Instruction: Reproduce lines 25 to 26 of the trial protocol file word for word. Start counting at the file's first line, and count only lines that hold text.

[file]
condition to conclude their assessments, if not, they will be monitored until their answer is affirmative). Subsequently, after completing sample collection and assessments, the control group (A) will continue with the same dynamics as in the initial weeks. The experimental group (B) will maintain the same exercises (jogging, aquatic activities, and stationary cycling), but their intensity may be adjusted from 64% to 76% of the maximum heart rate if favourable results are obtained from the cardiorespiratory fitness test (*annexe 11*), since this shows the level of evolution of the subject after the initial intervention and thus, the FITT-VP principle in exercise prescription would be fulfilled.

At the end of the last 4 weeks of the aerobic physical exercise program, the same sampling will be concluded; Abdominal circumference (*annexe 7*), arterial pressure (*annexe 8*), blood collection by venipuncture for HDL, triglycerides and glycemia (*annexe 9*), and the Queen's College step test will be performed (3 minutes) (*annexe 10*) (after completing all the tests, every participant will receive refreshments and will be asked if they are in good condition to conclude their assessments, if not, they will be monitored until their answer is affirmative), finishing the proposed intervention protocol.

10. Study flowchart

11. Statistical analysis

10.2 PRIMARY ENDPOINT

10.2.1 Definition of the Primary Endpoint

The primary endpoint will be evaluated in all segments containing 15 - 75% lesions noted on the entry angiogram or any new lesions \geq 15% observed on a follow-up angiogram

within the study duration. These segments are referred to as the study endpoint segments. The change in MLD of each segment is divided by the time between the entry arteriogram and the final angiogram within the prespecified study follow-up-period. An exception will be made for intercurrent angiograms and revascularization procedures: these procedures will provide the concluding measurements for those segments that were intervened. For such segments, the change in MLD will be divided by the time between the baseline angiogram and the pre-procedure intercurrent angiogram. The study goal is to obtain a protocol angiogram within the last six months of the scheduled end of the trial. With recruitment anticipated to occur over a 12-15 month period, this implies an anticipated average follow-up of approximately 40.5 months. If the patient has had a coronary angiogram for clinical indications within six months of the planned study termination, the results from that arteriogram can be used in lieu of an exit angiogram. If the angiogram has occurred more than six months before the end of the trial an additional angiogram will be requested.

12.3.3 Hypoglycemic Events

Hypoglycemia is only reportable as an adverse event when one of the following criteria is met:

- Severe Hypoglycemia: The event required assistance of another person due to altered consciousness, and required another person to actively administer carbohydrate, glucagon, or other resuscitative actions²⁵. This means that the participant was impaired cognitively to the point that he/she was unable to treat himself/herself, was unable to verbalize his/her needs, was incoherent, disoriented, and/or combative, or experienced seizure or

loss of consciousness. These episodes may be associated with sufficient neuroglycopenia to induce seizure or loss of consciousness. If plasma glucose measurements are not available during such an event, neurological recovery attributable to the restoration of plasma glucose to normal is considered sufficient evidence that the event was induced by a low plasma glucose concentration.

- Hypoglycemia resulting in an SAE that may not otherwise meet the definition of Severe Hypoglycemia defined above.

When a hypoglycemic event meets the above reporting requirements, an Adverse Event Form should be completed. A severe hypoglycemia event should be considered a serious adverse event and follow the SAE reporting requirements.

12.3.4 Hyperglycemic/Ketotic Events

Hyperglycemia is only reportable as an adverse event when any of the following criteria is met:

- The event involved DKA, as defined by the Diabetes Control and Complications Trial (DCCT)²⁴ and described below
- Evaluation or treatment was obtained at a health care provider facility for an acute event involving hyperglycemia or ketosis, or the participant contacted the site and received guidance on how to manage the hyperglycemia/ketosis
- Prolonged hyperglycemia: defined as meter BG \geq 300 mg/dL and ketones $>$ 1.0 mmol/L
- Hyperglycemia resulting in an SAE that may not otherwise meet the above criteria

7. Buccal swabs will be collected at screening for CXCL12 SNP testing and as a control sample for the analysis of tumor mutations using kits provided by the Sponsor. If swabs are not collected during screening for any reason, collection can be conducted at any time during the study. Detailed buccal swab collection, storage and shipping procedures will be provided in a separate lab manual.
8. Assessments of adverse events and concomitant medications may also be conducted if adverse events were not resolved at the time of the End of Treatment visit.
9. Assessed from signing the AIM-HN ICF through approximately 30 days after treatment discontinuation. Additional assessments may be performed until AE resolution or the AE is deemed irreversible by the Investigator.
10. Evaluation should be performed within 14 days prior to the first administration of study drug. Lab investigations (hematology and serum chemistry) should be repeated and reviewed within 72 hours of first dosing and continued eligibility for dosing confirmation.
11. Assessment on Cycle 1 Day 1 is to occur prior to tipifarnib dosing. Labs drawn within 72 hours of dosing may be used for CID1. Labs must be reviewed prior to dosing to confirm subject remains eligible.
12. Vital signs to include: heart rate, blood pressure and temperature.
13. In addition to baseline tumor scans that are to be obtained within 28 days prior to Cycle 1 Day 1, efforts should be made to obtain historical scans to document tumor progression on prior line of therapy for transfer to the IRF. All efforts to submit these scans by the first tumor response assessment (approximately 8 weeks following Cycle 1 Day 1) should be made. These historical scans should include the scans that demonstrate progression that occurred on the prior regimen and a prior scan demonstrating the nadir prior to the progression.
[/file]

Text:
11. Assessment on Cycle 1 Day 1 is to occur prior to tipifarnib dosing. Labs drawn within 72 hours of dosing may be used for CID1. Labs must be reviewed prior to dosing to confirm subject remains eligible.
12. Vital signs to include: heart rate, blood pressure and temperature.